All-plasmonic Mach–Zehnder modulator enabling optical high-speed communication at the microscale

Journal name:
Nature Photonics
Year published:
Published online

Optical modulators encode electrical signals to the optical domain and thus constitute a key element in high-capacity communication links1, 2. Ideally, they should feature operation at the highest speed with the least power consumption on the smallest footprint, and at low cost3. Unfortunately, current technologies fall short of these criteria4. Recently, plasmonics has emerged as a solution offering compact and fast devices5, 6, 7. Yet, practical implementations have turned out to be rather elusive. Here, we introduce a 70 GHz all-plasmonic Mach–Zehnder modulator that fits into a silicon waveguide of 10 μm length. This dramatic reduction in size by more than two orders of magnitude compared with photonic Mach–Zehnder modulators results in a low energy consumption of 25 fJ per bit up to the highest speeds. The technology suggests a cheap co-integration with electronics.

At a glance


  1. Plasmonic circuit realizing the Mach–Zehnder modulator (MZM).
    Figure 1: Plasmonic circuit realizing the Mach–Zehnder modulator (MZM).

    a, Colourized SEM image of the MZM components. The suspended bridge enables electrical control of the device. b, Measured (symbols) and simulated (dashed lines) optical power transfer function versus applied voltage. The simulations indicate a best fit for a material with a nonlinear coefficient of 180 pm V–1.

  2. Enhanced nonlinear interaction.
    Figure 2: Enhanced nonlinear interaction.

    Comparison of the effective refractive group index change Δneff as a function of slot width in a plasmonic slot waveguide (PSW, solid line) and in an equivalent photonic silicon slot waveguide (dashed line). The electrical field in both slots is 1 MV cm–1. The green line in a represents propagation losses over the slot width for the PSW. a, A remarkable increase in Δneff can be observed for decreasing slot widths in the case of the PSW. b,c, The origin of this large nonlinearity can be traced back in part to a much higher field energy interaction factor (b) and in part to a slow-down of the energy velocity (c).

  3. Electro-optical frequency response.
    Figure 3: Electro-optical frequency response.

    Main plot: normalized frequency response as a function of applied sinusoidal RF signal for an optical carrier at 1,550 nm. The dashed line is a linear fit. Its slope does not indicate any bandwidth limitation up to 70 GHz. Insets: normalized electro-optical modulation efficiency for light at 1,520 nm and 1,620 nm, confirming a large optical bandwidth across more than 100 nm.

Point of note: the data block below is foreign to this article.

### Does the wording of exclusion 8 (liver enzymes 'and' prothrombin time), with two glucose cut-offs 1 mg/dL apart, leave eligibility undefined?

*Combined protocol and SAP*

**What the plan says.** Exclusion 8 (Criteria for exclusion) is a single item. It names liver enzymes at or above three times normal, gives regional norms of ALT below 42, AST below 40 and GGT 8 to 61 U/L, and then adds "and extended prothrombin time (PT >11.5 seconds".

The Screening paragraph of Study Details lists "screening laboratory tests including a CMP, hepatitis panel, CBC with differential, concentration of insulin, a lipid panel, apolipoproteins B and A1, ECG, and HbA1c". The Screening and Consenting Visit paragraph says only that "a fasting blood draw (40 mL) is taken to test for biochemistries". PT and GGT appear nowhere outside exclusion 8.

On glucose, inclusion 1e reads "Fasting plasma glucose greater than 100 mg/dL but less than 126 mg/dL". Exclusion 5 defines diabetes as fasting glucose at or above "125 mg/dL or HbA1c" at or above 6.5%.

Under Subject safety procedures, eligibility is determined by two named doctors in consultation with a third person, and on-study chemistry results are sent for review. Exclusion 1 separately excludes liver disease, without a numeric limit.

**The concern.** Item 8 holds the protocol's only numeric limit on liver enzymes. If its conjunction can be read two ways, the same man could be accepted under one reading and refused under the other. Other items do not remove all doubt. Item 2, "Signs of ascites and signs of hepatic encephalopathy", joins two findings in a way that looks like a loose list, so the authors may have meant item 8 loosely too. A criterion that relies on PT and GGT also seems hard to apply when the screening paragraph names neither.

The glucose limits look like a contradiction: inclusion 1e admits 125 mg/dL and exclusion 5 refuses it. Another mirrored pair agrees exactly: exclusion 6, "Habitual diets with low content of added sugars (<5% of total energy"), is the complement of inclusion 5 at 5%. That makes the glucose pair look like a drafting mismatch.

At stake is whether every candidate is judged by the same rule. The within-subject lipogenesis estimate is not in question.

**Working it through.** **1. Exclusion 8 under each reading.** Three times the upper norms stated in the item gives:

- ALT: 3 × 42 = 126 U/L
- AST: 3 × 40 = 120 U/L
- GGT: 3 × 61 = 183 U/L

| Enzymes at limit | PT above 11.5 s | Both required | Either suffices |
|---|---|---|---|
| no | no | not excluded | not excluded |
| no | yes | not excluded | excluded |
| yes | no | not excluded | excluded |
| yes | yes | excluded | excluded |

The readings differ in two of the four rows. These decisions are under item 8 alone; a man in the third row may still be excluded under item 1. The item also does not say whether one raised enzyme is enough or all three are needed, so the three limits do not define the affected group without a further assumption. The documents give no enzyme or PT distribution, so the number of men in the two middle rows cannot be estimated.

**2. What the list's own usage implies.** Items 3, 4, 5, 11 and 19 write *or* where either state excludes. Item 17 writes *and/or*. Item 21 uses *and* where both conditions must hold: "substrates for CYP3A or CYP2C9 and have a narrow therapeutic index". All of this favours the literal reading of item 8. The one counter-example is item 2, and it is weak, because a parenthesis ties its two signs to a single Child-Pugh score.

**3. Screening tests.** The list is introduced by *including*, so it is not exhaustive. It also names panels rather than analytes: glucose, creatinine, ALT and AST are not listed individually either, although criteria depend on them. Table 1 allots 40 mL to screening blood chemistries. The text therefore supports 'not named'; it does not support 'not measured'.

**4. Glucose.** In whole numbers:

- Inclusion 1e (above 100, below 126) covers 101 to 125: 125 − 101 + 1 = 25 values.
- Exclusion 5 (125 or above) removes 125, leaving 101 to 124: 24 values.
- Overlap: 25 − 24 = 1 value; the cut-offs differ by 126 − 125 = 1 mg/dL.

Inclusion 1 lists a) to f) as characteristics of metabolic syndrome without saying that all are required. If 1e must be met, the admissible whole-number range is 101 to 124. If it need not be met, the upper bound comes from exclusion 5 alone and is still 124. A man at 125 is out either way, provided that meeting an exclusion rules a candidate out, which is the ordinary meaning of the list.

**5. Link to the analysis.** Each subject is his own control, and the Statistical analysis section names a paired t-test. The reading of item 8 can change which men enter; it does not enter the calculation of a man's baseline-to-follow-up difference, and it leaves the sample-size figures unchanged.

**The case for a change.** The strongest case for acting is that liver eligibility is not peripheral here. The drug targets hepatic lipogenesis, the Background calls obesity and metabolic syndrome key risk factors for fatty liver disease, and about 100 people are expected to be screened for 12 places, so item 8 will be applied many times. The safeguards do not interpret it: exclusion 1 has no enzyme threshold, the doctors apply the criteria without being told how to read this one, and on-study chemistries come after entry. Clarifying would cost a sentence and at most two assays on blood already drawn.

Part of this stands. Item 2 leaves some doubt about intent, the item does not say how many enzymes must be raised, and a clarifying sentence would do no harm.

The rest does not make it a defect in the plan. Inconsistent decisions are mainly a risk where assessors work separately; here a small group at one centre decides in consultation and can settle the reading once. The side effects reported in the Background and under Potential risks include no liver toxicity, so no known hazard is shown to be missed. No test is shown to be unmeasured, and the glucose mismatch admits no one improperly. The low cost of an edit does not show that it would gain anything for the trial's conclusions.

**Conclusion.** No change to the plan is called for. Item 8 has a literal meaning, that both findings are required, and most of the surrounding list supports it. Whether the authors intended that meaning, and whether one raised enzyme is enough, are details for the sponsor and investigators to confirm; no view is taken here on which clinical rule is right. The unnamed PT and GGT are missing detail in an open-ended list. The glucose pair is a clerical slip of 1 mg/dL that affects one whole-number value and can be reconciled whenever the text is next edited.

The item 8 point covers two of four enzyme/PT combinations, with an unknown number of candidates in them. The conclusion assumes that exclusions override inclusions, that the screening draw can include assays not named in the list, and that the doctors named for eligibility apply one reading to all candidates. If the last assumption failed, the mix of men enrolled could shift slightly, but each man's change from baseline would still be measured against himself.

4. Experimental high-speed set-up.
    Figure 4: Experimental high-speed set-up.

    The all-plasmonic MZM encodes electrical signals at 54 and 72 Gbit s−1 onto a laser signal at 1,534 nm. The respective eye diagrams at 72 Gbit s–1 before and after the electrical amplifier as well as the received eye diagrams are shown at the bottom. The BERs at the receiver are 7.3 × 10−5 and 3 × 10−3 for bit rates at 54 Gbit s−1 and 72 Gbit s−1, respectively. The performance at 72 Gbit s−1 is diminished by the limited electrical bandwidth of the transmitter, as can be seen from the degraded eye diagram at the input. Still, the nonlinear transfer function of the MZM converts the 72 Gbit s−1 signal into a received eye diagram with BER above the FEC limit.


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Author information


  1. Institute of Electromagnetic Fields (IEF), ETH Zurich, Zurich 8092, Switzerland

    • C. Haffner,
    • W. Heni,
    • Y. Fedoryshyn,
    • J. Niegemann,
    • B. Baeuerle,
    • Y. Salamin,
    • A. Josten,
    • U. Koch,
    • C. Hoessbacher,
    • F. Ducry,
    • L. Juchli,
    • A. Emboras,
    • D. Hillerkuss,
    • C. Hafner &
    • J. Leuthold
  2. Institute IMT, Karlsruhe Institute of Technology (KIT), Karlsruhe 76131, Germany

    • A. Melikyan &
    • M. Kohl
  3. Department of Chemistry, University of Washington, Seattle, Washington 98195-1700, USA

    • D. L. Elder &
    • L. R. Dalton


C.H. conceived the concept, designed and fabricated the modulator, designed and performed the experiments, analysed the data and wrote the paper. W.H. installed and optimized the poling process, fabricated the devices, designed and performed the experiments and evaluated the data. Y.F. conceived the concept, designed the fabrication process, fabricated the modulator and wrote the manuscript. J.N. conceived the concept, designed the modulator and wrote the manuscript. A.M. conceived the concept. D.L.E. and L.R.D. developed and synthesized the DLD-164 nonlinear chromophore. B.B., A.J. and D.H. performed the data transmission experiment. Y.S. performed the bandwidth characterization, retrieved the electrical properties and wrote the manuscript. U.K. and C.H. performed and evaluated the ellipsometry experiment. A.E., F.D. and L.J. provided support for the design of the modulator. M.K. developed the concept. C.H. and J.L. conceived the concept, designed the experiment and wrote the manuscript.

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